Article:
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What’s in a name? In some cases, a whole lot.

When the U.S. Treasury Department officially changed the name of the Treasury Annex building in Washington this week to honor the historic Freedman’s Bank, it underscored the importance of economic integration and financial inclusion to the nation’s economic well-being.

For 2015 Mackinac Policy Conference attendees, there’s a familiar face directly involved — John Hope Bryant — who also happens to be bringing his message to the Detroit Policy Conference on Feb. 24.

I met Bryant, the Operation HOPE founder and CEO, during my time as U.S. assistant Secretary of Commerce. John was co-chairing the President’s Financial Literacy Council with Charles Schwab and doing what he does: Getting things done.

The renaming of the Treasury Annex to the Freedman’s Bank Building stems from a meeting earlier this year between U.S. Treasury Secretary Jack Lew and Bryant, who is also a member of the Advisory Council on Financial Capability of Young Americans.

The Freedman’s Bank was established in 1865 to create an opportunity for wealth-building among the nation’s 4 million newly emancipated African-Americans.

During its nearly 10-year existence, approximately 100,000 African-American individuals and institutions amassed $57 million in the bank’s Washington headquarters and its branches in 37 cities across 17 states.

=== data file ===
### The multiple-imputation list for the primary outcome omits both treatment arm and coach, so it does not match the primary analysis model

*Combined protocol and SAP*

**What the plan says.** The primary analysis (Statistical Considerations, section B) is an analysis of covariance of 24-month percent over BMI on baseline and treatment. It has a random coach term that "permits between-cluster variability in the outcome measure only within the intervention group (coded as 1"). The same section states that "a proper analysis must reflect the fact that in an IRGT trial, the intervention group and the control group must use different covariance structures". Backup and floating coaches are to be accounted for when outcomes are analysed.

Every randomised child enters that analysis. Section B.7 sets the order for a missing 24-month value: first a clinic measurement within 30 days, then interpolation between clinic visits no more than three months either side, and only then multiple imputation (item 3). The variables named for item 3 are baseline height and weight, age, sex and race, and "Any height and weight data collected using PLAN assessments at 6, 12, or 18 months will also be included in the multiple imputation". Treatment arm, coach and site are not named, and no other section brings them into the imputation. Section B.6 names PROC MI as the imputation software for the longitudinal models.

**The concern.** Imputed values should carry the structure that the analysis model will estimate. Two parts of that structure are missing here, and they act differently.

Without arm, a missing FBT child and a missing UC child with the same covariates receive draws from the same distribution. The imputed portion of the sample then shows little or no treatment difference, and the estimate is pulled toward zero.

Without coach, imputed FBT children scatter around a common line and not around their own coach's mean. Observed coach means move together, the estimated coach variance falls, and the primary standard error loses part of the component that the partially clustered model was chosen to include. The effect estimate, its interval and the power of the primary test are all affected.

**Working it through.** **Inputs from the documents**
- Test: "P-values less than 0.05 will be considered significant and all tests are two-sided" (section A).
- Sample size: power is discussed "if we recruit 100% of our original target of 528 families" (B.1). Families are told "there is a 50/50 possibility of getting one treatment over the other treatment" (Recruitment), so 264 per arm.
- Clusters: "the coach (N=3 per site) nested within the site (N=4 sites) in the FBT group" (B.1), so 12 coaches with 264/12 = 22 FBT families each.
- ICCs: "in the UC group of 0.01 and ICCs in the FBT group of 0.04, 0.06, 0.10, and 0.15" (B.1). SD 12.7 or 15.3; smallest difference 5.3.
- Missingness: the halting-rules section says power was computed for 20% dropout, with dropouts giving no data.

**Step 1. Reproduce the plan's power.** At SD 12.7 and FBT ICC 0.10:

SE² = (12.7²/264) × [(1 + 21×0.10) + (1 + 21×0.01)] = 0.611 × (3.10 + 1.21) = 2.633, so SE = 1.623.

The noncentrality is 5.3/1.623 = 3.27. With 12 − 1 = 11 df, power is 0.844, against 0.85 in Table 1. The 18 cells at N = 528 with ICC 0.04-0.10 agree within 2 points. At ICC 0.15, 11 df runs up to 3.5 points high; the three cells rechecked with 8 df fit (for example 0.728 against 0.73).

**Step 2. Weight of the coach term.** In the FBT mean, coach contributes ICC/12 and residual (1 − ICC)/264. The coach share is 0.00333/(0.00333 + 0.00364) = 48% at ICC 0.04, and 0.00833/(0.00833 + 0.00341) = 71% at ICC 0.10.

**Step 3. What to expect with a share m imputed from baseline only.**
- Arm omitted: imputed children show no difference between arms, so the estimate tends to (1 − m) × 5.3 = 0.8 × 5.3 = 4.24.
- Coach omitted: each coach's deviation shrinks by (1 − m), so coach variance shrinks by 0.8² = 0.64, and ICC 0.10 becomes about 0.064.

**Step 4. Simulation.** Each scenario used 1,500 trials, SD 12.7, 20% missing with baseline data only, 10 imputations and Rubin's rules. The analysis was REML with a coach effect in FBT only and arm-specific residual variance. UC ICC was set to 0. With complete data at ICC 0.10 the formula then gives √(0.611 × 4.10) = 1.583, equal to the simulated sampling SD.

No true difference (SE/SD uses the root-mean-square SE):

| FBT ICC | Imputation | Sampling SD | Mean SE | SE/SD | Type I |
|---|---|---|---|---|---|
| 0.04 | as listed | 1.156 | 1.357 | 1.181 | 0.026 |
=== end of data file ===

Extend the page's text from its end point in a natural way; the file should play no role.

For those of us who lived in Washington, the “Freedman’s Bank” building was known as our local Riggs Bank. While neither the Freedman’s Bank nor Riggs Bank exist any longer, the Freedman’s Bank had a real impact on our society. It’s good to have the moniker of this building back.

Despite the closing of the Freedman’s Bank in 1874, it remains a significant part of American history, and this change highlights the historical significance of the bank and its original mission — to promote economic integration and financial inclusion. This lesson has major implications for Detroit as it looks to extend opportunity beyond downtown into the neighborhoods in the post-bankruptcy era.

Economic inclusion offers the opportunity to unlock so much untapped potential in our communities and transform neighborhoods. There has to be an intentional regional effort to extend opportunity to all corners of the city. Economic inclusion could multiply the impact of Detroit’s momentum. Investments in the city and region will draw greater returns if opportunity is widespread.

The Detroit Regional Chamber is collaborating with Bryant as part of a 2015 Mackinac Policy Conference “To-Do List” to increase financial literacy in targeted communities and support revitalization of Detroit’s neighborhoods through promoting entrepreneurship.

As part of those efforts, the Chamber is partnering with Mayor Mike Duggan and Bryant to recruit organizations throughout the city to host HOPE Inside Centers, which have successfully raised credit scores in urban neighborhoods across the nation.

As Bryant said at Mackinac: “Nothing changes your life more than God, love, or moving your credit score 120 points.”

Improving people’s credit scores transform neighborhoods and create opportunities. Renters become homeowners, payday lenders become banks and liquor stores become grocery stores. That is the power of economic inclusion, now recognized in the “new” Freedman’s Bank Building.

Sandy Baruah is president and CEO of the Detroit Regional Chamber.

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